Persian artifacts stole headlines last year. The U.S. Supreme Court agreed to hear a case brought forward by the families of those who were killed in a 1997 bombing in Jerusalem. The plaintiffs are looking to seize ancient Persian artifacts, including the Persepolis tablets, which contain some of the oldest writings in world history and are currently part of museum collections in Chicago. The families argue that these artifacts represent Iranian property located in the U.S., suitable for seizure and restitution for the victims of Iranian-sponsored terrorism. Actually, these clay artifacts do not belong to Iran, the defense says, since the notion of Iran did not exist 25 centuries ago. This long-running case has nothing and everything to do with Shaping Clay in Ancient Iran, a survey of ceramics stretching all the way from the Chalcolithic period (5200 BCE–3400 BCE) to the Parthian period (250 BCE–225 CE). In one light, such an epochal exhibition illustrates how thin our contemporary notions of statehood, empire, and borders really are; in another way, it shows indirectly how politics today might influence how museums organize the cultural artifacts of the ancient world going forward. Artifacts are never static. Read more>>> The exhibition is on view to September 2019 at the Arthur M. Sackler Gallery, 1050 Independence Ave. SW. Free. (202) 633-1000. (Kriston Capps)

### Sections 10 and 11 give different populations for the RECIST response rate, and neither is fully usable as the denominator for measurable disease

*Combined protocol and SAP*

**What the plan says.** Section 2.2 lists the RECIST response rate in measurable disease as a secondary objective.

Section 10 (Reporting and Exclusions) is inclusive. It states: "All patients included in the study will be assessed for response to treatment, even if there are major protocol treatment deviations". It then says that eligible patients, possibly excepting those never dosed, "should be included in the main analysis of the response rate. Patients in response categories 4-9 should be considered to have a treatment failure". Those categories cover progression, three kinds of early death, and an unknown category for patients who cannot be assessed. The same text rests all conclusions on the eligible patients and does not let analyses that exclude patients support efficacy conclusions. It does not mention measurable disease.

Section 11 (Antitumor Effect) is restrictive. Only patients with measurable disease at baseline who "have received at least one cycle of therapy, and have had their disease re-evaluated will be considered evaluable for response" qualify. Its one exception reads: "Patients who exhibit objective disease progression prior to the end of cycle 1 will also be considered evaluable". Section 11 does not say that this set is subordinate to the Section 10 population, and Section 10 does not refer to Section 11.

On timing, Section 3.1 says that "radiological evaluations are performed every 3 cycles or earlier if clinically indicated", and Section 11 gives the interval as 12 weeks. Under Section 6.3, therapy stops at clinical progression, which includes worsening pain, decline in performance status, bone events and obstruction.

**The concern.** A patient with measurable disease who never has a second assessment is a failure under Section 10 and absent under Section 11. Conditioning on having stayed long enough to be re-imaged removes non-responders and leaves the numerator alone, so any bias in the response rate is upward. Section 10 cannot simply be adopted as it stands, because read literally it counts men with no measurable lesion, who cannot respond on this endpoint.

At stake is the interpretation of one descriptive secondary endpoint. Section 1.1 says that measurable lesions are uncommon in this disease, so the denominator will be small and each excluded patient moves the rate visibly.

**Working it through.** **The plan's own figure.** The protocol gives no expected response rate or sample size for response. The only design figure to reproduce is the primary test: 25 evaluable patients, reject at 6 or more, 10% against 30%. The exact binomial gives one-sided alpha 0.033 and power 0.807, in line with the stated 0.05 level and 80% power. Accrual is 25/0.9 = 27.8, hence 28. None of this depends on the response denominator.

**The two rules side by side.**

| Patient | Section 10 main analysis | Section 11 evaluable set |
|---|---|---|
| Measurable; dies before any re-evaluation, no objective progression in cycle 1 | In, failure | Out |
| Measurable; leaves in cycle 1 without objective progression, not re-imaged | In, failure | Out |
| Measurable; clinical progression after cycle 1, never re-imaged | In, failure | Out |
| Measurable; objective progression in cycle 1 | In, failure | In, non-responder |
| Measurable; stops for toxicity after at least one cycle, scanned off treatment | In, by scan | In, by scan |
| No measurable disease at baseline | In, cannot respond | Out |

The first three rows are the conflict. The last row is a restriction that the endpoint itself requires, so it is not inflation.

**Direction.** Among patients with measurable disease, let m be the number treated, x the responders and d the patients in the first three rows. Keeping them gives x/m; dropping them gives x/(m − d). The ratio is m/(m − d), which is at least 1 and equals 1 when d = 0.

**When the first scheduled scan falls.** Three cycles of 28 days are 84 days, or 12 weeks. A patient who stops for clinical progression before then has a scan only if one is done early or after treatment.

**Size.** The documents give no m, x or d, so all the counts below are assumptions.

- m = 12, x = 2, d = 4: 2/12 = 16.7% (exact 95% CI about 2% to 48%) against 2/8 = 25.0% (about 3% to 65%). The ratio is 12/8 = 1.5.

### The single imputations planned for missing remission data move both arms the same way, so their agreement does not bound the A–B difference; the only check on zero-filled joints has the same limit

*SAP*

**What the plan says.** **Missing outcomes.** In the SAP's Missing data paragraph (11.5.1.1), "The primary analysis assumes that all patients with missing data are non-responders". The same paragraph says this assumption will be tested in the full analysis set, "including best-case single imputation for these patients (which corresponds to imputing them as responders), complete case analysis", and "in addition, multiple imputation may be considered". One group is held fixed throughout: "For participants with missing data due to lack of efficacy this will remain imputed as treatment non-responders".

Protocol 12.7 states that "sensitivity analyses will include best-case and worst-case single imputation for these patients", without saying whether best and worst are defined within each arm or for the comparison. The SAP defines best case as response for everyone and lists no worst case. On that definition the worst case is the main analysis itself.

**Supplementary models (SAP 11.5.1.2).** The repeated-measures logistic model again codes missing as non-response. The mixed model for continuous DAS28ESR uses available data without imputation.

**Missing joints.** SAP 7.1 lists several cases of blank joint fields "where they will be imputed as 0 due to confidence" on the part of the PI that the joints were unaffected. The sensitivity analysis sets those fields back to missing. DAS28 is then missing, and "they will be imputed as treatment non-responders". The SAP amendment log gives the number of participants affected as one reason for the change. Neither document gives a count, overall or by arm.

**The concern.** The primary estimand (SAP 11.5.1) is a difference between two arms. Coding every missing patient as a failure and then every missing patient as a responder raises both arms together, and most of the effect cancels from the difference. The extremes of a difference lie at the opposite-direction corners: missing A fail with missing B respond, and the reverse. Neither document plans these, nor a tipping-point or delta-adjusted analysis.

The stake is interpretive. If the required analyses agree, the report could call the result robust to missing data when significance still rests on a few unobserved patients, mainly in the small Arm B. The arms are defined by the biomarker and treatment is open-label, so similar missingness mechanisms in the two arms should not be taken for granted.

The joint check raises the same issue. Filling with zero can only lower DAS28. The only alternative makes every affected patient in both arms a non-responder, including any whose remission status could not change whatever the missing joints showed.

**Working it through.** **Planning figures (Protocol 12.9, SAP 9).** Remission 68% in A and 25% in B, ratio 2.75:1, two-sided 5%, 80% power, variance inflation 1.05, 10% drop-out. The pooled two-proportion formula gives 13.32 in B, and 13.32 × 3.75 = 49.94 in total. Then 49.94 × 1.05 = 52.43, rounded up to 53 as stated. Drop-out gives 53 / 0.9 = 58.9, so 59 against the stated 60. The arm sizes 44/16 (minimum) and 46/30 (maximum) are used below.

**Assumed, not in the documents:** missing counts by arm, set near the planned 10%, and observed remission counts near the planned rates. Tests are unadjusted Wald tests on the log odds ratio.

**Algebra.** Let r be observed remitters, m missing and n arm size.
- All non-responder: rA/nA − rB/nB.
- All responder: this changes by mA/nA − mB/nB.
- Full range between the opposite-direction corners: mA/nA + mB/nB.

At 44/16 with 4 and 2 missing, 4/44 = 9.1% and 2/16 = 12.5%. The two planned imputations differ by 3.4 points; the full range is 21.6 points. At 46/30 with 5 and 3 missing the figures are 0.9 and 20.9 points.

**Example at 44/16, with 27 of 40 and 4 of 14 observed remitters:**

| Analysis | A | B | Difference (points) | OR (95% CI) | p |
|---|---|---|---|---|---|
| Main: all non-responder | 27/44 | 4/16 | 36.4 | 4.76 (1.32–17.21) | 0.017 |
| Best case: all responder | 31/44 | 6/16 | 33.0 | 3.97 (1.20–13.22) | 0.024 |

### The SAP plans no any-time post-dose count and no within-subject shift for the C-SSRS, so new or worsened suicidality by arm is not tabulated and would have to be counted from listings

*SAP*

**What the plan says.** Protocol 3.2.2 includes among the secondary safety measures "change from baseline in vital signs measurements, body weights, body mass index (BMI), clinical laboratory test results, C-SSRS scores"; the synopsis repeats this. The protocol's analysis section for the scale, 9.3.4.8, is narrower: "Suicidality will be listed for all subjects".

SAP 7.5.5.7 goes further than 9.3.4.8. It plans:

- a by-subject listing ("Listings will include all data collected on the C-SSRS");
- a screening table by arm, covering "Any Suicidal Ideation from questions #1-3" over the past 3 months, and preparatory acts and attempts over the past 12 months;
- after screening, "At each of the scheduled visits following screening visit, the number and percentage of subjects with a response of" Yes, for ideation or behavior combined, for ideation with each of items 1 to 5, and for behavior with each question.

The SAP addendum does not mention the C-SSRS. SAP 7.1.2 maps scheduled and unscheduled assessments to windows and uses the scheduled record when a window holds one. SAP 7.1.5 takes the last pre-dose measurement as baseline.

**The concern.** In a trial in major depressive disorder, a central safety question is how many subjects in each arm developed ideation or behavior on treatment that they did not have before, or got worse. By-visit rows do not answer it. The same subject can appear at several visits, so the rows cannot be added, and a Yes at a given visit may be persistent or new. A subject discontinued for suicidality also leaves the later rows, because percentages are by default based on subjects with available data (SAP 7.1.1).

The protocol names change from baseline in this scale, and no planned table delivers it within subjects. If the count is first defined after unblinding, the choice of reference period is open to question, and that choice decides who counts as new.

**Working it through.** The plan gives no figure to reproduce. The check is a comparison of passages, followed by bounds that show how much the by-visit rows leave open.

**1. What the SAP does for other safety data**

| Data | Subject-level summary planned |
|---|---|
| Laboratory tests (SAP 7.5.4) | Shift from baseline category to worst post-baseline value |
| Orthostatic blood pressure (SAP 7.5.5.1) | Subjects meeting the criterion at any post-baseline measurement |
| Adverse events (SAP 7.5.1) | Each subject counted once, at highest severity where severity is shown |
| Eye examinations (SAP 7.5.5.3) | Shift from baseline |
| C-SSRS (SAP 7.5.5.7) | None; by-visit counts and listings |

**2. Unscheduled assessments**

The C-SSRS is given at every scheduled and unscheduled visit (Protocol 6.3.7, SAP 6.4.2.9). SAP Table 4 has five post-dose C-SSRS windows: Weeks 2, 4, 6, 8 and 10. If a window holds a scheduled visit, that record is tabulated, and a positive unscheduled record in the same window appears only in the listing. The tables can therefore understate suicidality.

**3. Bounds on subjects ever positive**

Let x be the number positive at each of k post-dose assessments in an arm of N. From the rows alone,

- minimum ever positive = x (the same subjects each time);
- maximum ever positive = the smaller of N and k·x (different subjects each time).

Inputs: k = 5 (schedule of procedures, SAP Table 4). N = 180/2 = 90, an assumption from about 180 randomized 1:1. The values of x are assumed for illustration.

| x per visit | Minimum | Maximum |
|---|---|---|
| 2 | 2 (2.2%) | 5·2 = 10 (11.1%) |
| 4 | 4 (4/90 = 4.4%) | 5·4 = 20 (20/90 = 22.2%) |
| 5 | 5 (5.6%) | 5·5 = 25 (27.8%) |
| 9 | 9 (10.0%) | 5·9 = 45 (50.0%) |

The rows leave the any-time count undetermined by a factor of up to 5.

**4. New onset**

Legendary blues guitarist Buddy Guy performs at The Birchmere. 7:30 p.m. at 3701 Mount Vernon Ave., Alexandria. $115.

The Anthem welcomes genre-blending rocker Lenny Kravitz. 8 p.m. at 901 Wharf St. SW. $75–$125.

House music artist Zhu performs at Echostage. 8 p.m. at 2135 Queens Chapel Road NE. $30.

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